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Isabel response continues

For people still rebuilding from last year's Hurricane Isabel, the prospect of another hurricane plowing up the eastern seaboard is a grim one.

BY SUSAN KIM | BALTIMORE | August 30, 2004


"I'm afraid long-term recovery will fall by the wayside because something new comes along."

—Art Jackson, CRWRC


For people still rebuilding from last year's Hurricane Isabel, the prospect of another hurricane plowing up the eastern seaboard is a grim one.

"For some people, that rebuilding is really just getting started," explained Art Jackson of the Christian Reformed World Relief Committee (CRWRC). Jackson recently visited eastern North Carolina, where CRWRC and other faith-based groups are helping people make a long-term recovery from Isabel.

"We started rebuilding there in January 2004, and we'll be there at least until mid-December," he said.

Groups - such as CRWRC, the Marion Edwards Recovery Center Initiatives (affiliated with the North Carolina Conference of the United Methodist Church), and the United Methodist Committee on Relief - are determined to keep plugging away at long-term recovery from Isabel, no matter what other storms steal the headlines this year.

On September 18, 2003, Hurricane Isabel slammed into the Outer Banks of North Carolina packing 105-mph winds. More than 53,000 homes were destroyed or damaged in North Carolina, Maryland and Virginia alone.

Official reports state that 50 people died as a result of the storm, with an official damage estimate of $3.37 billion.

Jackson and others are concerned that - with the focus on Hurricane Charley recovery, which indeed involves urgent human needs - those still coming back from Isabel will be forgotten. Add in the fact that headline news is starting to focus on Hurricane Frances, and it's hard for the public to remember last year's storm damage.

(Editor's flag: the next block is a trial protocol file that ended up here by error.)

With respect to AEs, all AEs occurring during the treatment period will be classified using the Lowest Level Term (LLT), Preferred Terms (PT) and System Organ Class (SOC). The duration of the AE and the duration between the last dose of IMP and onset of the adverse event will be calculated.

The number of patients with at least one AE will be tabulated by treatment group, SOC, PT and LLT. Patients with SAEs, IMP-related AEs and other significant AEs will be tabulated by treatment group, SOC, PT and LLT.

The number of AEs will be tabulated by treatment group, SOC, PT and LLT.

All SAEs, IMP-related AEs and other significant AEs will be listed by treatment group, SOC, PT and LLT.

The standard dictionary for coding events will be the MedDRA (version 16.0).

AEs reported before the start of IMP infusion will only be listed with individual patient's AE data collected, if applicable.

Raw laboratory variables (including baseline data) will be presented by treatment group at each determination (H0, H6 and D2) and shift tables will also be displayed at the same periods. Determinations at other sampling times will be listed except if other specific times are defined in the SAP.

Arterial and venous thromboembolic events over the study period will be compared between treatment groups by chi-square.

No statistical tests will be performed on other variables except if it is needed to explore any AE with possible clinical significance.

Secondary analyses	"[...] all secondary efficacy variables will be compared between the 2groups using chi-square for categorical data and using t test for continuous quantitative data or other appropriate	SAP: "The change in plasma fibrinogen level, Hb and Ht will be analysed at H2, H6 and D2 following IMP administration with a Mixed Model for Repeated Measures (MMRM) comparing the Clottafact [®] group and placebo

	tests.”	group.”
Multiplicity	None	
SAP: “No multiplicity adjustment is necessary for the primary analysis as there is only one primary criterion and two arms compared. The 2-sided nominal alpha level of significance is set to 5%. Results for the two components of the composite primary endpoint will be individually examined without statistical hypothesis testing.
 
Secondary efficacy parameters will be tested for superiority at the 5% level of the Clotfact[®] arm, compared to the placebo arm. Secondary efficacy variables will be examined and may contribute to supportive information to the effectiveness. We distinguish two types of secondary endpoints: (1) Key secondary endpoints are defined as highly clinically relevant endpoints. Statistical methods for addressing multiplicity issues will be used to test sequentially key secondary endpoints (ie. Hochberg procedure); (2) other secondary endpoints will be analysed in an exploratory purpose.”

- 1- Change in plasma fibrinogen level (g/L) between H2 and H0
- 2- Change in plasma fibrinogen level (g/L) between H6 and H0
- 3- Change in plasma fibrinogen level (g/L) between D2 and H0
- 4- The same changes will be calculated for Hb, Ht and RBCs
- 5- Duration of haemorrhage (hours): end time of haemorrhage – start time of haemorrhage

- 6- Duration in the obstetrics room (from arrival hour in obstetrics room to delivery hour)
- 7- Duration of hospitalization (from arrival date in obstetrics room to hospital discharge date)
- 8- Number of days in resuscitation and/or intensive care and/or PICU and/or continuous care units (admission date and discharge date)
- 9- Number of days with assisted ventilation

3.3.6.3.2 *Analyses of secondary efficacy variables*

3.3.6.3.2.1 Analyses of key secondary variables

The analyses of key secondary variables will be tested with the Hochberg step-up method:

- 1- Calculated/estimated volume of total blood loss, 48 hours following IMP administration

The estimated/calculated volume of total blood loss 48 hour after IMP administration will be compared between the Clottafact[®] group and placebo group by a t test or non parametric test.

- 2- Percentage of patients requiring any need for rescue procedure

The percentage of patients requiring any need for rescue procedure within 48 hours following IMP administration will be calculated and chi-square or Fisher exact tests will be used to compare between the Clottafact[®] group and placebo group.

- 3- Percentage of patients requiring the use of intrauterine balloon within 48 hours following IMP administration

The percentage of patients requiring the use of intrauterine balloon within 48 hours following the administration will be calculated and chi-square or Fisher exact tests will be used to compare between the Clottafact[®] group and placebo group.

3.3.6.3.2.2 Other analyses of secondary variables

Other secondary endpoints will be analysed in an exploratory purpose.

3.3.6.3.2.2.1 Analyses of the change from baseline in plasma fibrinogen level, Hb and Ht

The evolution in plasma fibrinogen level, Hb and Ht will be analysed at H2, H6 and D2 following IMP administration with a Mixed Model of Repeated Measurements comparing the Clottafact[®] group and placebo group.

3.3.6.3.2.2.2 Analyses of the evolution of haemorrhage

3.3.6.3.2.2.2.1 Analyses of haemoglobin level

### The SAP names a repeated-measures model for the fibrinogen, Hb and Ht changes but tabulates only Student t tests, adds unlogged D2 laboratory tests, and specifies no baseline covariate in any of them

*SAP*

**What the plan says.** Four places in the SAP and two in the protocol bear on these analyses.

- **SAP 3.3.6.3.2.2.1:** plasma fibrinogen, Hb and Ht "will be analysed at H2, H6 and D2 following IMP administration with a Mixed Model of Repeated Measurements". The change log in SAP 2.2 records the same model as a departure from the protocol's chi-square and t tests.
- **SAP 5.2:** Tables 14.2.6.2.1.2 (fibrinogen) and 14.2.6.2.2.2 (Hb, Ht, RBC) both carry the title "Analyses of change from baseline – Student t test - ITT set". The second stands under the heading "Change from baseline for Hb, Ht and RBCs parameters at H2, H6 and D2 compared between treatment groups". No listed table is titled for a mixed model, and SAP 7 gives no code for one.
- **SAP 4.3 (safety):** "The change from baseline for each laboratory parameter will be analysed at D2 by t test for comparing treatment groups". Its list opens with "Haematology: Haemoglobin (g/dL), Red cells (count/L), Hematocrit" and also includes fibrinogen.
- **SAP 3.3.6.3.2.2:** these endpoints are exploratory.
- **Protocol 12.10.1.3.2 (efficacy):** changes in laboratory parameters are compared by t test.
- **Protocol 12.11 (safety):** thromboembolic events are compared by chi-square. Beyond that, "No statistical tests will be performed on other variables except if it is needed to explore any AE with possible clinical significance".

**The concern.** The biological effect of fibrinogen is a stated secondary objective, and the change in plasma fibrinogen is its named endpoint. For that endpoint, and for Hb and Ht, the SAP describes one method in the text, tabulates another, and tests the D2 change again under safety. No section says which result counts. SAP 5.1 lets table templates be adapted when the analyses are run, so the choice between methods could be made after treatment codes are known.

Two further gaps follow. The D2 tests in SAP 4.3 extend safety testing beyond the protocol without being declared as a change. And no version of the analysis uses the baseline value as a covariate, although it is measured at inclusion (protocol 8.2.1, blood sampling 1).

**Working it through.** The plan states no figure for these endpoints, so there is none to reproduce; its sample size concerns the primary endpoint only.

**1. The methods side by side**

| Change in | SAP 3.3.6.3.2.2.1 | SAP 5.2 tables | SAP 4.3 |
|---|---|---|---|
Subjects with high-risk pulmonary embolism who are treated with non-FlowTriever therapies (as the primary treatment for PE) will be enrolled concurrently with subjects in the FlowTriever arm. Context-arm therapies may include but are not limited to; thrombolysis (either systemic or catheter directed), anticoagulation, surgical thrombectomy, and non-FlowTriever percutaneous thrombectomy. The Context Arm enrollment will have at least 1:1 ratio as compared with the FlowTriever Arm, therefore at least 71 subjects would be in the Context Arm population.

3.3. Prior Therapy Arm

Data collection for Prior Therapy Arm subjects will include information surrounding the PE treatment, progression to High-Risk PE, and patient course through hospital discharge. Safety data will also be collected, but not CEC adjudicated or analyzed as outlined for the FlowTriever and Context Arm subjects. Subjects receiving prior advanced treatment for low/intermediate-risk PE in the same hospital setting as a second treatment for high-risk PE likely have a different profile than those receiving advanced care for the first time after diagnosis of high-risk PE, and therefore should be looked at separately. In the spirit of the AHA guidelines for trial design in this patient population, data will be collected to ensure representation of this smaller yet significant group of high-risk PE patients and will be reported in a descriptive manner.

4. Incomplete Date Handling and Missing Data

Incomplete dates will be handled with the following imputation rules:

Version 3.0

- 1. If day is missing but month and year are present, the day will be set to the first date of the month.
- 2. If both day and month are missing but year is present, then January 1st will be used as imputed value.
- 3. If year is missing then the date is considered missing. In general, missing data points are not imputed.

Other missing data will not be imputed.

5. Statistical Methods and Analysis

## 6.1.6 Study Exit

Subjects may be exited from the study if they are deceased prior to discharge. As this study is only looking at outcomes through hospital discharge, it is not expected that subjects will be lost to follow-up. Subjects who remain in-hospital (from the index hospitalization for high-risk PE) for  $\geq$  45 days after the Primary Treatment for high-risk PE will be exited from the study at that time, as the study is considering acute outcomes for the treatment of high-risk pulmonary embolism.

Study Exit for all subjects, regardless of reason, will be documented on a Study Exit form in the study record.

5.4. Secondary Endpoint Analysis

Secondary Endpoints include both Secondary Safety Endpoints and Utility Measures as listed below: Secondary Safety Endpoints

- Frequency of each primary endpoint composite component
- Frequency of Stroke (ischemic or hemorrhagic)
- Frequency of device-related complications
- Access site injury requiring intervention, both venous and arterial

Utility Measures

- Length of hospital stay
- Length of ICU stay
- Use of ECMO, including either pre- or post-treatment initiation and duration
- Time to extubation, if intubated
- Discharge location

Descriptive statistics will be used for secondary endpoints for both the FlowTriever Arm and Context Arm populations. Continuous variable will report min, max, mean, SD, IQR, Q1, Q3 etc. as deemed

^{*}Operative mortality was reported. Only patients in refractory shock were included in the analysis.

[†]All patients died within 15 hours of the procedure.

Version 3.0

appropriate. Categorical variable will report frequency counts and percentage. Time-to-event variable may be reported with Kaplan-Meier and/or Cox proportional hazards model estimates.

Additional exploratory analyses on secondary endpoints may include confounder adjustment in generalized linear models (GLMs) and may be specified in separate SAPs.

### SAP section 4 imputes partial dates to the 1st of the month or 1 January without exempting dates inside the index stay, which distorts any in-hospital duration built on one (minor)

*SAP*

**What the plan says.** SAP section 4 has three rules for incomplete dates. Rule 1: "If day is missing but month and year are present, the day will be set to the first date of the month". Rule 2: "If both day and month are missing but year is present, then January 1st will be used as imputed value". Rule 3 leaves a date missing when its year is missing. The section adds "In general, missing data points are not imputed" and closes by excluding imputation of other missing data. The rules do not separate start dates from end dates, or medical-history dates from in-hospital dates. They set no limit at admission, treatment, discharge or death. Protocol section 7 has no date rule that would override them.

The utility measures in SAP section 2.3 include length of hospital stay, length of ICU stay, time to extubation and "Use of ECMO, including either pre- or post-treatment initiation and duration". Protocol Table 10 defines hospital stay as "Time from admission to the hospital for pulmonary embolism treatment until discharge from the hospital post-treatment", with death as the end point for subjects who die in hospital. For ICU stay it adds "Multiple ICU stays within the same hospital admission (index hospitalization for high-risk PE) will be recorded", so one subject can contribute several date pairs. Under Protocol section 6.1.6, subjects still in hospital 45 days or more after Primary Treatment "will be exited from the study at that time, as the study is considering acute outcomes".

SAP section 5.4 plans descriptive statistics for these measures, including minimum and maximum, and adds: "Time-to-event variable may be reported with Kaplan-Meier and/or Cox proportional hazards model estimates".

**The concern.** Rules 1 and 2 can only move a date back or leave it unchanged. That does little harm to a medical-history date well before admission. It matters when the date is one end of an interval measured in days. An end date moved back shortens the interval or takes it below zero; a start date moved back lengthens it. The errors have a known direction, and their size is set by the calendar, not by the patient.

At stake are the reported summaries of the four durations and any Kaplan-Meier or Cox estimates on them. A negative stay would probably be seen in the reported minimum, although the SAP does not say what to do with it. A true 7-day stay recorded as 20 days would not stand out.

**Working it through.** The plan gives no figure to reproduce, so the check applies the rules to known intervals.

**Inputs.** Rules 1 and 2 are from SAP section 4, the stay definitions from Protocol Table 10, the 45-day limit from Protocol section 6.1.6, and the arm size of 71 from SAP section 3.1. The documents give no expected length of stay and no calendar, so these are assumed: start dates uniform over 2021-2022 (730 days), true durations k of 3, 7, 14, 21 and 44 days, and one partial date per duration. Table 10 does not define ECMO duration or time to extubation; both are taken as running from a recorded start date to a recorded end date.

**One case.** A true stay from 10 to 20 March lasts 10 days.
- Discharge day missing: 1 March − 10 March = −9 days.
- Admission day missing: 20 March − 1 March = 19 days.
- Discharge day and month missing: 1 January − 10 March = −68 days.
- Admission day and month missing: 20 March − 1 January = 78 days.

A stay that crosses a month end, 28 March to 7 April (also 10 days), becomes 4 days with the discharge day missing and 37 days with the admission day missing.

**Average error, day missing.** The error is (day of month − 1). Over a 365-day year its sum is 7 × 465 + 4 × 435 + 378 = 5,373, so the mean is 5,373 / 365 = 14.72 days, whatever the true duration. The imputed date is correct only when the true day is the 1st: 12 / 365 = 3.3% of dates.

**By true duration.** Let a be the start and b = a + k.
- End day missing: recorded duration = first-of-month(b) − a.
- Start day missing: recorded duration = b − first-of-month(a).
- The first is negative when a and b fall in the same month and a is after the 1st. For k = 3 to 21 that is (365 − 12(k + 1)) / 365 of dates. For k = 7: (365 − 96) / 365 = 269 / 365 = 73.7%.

"I'm afraid long-term recovery will fall by the wayside because something new comes along," said Jackson.

CRWRC has been working in North Carolina since Hurricane Floyd slammed into that state in 1999, and is now working in partnership with the Marion Edwards Recovery Center Initiatives (MERCI).

In Isabel's wake MERCI has assisted nearly 1,300 families in a variety of ways. Volunteer teams coordinated by MERCI have repaired many residences and have even built homes from the ground up. But homes are still waiting for repairs, and some people are waiting for new homes.

"We are still up to our necks in Hurricane Isabel recovery," wrote Barbara Tripp, MERCI director. "We have 147 homes still in Hyde County to repair/replace and almost that many in Pamlico."

Meanwhile, in eastern Maryland, this summer some 34 families in Anne Arundel County were still living in trailers provided by the Federal Emergency Management Agency, waiting for repairs on their homes to be completed.

Hurricane Isabel destroyed more than 120 homes in that county and damaged more than 2,400 homes.

Mennonite Disaster Service, Church of the Brethren Disaster Response, United Methodist Committee on Relief, and several other faith-based disaster response groups were assisting with long-term recovery in Maryland.

But there and in other states, recovery from Isabel was slowed by low insurance payouts throughout affected areas. Complaints prompted the National Flood Insurance Program to review appeals from their clients, and about 1,000 requests were reviewed.

A Maryland-based Isabel relief group, the Maryland Interfaith Recovery Team, is still raising recovery funds for Isabel-affected families, and also serving as a communication network for all the organizations involved with Isabel relief work.

Jackson and others said they were concerned not only about people recovering from Isabel but also about how a new disaster would impact those struggling along with other disasters that have long since left the headlines.

"Take someplace like eastern Kentucky," Jackson added, "that's recovering from floods, I'm afraid they will feel forgotten, even though there is wonderful recovery work happening there," he said.

More than 70 counties in that state became federally declared disaster areas in the wake of this year's repeat spring and summer flooding.


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